US & Canada

China sanctions: US House passes bill over treatment of Uighurs

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Media captionThe BBC visits the camps where China’s Muslims have their "thoughts transformed"

The US House of Representatives has passed a bill to counter what it calls the "arbitrary detention, torture, and harassment" of Uighur Muslims in China.

It calls for "targeted sanctions" on members of the Chinese government - and names the Communist Party secretary in the Xinjiang autonomous region, Chen Quanguo.

The bill still needs approval from the Senate and from President Donald Trump.

China reacted angrily, calling it a "gross interference".

But Uighur rights groups welcomed the passage of the bill, which they said sent an important message to China.

The Uighur Human Rights Policy Act 2019 bill was passed by 407 to 1 in the House of Representatives on Tuesday night.

Its passage comes days after Mr Trump signed into law a bill that supports pro-democracy protesters in Hong Kong - also leading to condemnation from China.

The BBC's China correspondent John Sudworth said - if it became law - the bill would mark the most significant international attempt to pressure China over its mass detention of Uighurs and other Muslim minorities.

What's in the bill?

The purpose of the bill is "to address gross violations of universally recognised human rights, including the mass internment of over 1,000,000 Uighurs".

It also accuses China of "systematically discriminating" against Uighurs by "denying them a range of civil and political rights, including the freedoms of expression, religion, movement and a fair trial".

The bill details some of the policies allegedly carried out by China against Muslims in Xinjiang.

These include:

  • Pervasive, high-tech surveillance - including the collection of DNA samples from children
  • The use of QR codes outside homes to gather information on how frequently individuals pray
  • Facial and voice recognition software and "predictive policing" databases

The Uighur bill calls for sanctions on Chinese officials who are "credibly alleged to be responsible for human rights abuses in Xinjiang".

It also names Mr Chen, who has been dubbed the "architect" of the camps.

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Media captionThe BBC's John Sudworth meets Uighur parents in Turkey who say their children are missing in China

The bill calls on Mr Trump to "condemn abuses" against the Uighurs, for China to immediately close all the camps, and to "ensure respect for internationally-guaranteed human rights".

Republican Thomas Massie, from Kentucky, voted against the Uighur bill. He also voted against the Hong Kong bill.

On Twitter, Mr Massie explained his rationale for voting against both bills, writing: "When our government meddles in the internal affairs of foreign countries, it invites those governments to meddle in our affairs."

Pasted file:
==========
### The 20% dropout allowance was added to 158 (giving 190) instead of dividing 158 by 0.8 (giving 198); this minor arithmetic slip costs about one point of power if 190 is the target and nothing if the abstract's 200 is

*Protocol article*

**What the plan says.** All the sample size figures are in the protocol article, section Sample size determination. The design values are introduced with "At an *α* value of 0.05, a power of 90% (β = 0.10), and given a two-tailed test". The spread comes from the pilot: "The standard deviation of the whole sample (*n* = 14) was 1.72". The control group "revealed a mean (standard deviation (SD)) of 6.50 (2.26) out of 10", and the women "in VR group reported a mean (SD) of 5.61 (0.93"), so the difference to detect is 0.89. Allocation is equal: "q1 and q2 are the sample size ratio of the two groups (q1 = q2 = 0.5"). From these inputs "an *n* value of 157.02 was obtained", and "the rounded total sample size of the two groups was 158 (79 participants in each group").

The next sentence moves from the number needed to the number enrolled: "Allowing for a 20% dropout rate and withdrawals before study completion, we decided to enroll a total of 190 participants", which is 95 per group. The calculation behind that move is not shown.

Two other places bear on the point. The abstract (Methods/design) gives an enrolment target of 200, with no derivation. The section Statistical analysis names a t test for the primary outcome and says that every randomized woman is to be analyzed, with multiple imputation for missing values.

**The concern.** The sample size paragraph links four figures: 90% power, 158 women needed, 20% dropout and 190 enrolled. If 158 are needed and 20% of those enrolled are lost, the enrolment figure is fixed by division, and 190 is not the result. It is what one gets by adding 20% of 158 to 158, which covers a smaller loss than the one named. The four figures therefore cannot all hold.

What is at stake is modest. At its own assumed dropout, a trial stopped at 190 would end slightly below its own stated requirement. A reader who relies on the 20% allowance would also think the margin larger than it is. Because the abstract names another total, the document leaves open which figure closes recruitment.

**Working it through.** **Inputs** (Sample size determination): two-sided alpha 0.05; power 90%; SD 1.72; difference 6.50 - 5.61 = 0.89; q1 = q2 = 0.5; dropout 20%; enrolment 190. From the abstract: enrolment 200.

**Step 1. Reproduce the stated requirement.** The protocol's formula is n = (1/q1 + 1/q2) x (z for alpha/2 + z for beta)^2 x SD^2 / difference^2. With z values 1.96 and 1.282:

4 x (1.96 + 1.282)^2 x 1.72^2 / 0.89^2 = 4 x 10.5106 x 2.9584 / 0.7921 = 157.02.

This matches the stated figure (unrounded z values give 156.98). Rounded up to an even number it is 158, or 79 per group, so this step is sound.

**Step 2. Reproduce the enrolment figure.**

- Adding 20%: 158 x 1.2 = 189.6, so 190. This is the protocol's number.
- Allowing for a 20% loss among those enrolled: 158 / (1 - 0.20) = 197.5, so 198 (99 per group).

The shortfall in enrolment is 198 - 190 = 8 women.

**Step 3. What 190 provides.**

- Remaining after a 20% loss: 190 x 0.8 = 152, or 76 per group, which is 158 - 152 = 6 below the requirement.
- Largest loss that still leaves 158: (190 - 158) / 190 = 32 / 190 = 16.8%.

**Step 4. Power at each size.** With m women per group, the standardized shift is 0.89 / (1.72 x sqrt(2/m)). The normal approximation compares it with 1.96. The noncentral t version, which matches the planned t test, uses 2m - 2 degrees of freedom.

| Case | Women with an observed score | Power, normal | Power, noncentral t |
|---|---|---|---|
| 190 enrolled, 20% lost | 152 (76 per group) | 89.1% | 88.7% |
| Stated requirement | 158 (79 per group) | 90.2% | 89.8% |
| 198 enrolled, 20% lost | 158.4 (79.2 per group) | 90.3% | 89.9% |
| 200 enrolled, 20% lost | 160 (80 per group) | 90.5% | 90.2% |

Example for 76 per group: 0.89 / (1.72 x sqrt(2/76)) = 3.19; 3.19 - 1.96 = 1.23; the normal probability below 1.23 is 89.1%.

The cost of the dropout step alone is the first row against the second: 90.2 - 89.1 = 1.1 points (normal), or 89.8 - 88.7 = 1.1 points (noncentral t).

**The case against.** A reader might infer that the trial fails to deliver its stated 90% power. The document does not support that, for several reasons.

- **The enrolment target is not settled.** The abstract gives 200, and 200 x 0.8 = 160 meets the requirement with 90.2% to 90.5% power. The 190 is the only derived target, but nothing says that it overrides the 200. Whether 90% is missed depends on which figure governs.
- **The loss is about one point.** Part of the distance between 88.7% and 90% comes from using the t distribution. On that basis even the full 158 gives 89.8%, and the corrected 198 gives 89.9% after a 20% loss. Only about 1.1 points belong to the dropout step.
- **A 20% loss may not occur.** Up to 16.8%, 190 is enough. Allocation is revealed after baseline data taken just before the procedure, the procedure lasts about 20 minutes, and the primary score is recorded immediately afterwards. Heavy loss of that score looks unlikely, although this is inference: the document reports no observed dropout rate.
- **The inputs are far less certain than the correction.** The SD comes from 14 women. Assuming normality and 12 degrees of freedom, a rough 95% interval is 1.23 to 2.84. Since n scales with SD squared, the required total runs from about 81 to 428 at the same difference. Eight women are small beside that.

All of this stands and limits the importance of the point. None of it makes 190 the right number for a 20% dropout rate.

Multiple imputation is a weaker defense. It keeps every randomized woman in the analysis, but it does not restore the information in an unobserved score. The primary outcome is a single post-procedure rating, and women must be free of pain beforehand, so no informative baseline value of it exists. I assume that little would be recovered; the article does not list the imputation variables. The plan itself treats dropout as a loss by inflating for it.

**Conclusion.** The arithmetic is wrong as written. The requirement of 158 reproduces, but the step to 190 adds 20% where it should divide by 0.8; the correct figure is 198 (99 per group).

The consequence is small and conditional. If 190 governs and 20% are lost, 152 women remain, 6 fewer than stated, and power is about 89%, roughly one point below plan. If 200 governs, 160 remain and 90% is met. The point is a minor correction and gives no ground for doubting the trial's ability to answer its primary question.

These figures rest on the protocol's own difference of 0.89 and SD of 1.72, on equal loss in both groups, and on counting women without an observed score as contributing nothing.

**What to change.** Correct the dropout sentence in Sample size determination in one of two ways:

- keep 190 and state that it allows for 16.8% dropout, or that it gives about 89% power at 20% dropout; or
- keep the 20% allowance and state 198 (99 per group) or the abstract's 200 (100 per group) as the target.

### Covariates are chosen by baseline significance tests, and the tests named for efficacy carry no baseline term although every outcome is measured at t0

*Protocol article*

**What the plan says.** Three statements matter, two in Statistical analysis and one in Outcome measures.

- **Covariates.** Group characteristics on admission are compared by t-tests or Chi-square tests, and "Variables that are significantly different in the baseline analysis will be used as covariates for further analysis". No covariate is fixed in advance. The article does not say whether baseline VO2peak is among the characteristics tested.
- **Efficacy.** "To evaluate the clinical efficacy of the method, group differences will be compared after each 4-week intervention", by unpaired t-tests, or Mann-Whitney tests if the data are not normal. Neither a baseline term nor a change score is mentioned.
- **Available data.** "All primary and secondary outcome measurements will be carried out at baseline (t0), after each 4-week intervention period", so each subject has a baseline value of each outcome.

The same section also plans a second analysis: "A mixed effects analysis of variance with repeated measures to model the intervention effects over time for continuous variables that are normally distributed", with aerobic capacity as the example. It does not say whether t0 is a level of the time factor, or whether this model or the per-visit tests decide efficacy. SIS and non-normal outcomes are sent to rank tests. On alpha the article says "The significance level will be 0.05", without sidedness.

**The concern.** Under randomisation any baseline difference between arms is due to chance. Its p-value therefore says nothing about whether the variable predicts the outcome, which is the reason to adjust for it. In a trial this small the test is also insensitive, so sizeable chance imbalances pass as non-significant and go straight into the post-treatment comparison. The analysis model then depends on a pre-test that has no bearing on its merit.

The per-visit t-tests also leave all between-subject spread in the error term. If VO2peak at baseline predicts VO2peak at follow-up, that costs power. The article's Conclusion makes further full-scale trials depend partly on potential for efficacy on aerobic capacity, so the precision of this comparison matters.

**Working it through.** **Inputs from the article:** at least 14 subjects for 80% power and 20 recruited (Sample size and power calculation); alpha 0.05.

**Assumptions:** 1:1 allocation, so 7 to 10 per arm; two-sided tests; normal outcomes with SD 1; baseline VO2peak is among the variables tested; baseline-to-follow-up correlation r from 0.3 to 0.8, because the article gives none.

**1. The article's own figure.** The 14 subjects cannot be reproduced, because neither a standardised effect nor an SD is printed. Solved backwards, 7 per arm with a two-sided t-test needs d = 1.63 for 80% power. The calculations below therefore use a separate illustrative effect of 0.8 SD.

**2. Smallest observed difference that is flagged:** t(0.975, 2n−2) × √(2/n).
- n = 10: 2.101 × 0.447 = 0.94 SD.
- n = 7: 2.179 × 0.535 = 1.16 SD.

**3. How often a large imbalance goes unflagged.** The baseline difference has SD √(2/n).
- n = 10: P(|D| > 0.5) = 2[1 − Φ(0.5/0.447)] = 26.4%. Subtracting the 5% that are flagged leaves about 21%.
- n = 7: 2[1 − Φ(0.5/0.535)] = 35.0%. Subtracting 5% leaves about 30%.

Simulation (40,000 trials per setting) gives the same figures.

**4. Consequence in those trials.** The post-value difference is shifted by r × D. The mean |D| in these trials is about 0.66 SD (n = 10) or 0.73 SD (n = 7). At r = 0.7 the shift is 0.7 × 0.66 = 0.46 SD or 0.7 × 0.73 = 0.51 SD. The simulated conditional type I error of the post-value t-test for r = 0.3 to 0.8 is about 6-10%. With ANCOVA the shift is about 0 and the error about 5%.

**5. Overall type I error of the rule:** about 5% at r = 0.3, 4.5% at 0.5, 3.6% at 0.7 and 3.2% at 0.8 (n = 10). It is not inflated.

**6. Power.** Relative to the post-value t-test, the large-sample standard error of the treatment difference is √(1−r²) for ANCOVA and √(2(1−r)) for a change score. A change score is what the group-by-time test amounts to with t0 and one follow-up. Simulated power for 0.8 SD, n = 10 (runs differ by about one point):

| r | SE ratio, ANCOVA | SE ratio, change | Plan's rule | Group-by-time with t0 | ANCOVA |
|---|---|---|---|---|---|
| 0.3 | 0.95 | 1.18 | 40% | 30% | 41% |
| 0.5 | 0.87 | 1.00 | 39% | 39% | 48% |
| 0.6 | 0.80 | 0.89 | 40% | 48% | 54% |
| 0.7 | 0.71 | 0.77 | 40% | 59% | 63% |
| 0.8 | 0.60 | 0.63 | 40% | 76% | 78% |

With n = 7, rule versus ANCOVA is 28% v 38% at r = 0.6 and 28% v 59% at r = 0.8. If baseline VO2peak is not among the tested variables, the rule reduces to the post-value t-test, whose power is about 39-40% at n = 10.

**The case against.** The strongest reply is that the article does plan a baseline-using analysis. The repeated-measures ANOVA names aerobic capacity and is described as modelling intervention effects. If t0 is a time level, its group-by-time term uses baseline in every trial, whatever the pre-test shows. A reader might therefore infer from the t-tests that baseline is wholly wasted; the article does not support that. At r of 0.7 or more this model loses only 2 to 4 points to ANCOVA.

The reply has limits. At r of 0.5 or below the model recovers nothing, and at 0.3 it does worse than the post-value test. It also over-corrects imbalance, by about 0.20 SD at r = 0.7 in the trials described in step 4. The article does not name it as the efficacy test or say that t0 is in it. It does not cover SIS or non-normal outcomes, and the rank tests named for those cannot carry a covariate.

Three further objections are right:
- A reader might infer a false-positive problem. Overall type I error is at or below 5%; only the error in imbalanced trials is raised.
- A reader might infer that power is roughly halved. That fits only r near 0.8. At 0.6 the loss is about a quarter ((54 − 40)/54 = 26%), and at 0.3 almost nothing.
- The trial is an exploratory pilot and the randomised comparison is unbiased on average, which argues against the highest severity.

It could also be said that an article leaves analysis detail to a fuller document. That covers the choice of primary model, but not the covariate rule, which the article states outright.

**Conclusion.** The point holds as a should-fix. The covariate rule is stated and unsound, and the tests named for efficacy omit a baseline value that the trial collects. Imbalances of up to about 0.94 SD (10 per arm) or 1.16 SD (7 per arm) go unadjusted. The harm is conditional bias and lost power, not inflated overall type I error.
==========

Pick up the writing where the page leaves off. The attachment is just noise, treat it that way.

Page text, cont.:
What reaction has there been?

China, which denies any mistreatment of Uighurs, said the bill was an affront to its policies in Xinjiang and amounted to interference in its internal affairs.

"This bill deliberately smears the human rights condition in Xinjiang, slanders China's efforts in de-radicalization and counter-terrorism, and viciously attacks the Chinese government's Xinjiang policy," a foreign ministry statement said.

It said the policy in Xinjiang was "about fighting violence, terrorism and separatism", adding that "thanks to those efforts, Xinjiang hasn't seen a single terrorist attack over the past three years".

The statement also said "the international community speaks highly of China's Xinjiang policy".

China also reacted angrily to the Hong Kong bill - suspending visits by US Navy ships and aircraft to Hong Kong, and issuing sanctions against US-based human rights groups.

In contrast, the World Uyghur Congress (WUC), a human rights group, hailed the bill for rebuffing what it called "China's continued push of extreme persecution" in Xinjiang.

Dilxat Raxit, spokesman for the WUC, said the organisation looked forward to President Trump signing the bill into law.

What's going on in Xinjiang?

Rights groups say hundreds of thousands of Muslims are detained in high-security prison camps across Xinjiang.

The Chinese authorities say the Uighurs are being educated in "vocational training centres" in order to combat violent religious extremism.

But evidence shows many are being detained for simply expressing their faith - for example, praying or wearing a veil - or for having overseas connections to places like Turkey.

Records seen by the BBC show China is also deliberately separating Muslim children from their families.

This is an attempt to "raise a new generation cut off from original roots, religious beliefs and their own language", Dr Adrian Zenz, a German researcher, told BBC News earlier this year.

"I believe the evidence points to what we must call cultural genocide."

China's ambassador to the UK said the allegations were "lies".

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Media captionChinese Ambassador Liu Xiaoming dismisses evidence of a separation campaign in Xinjiang

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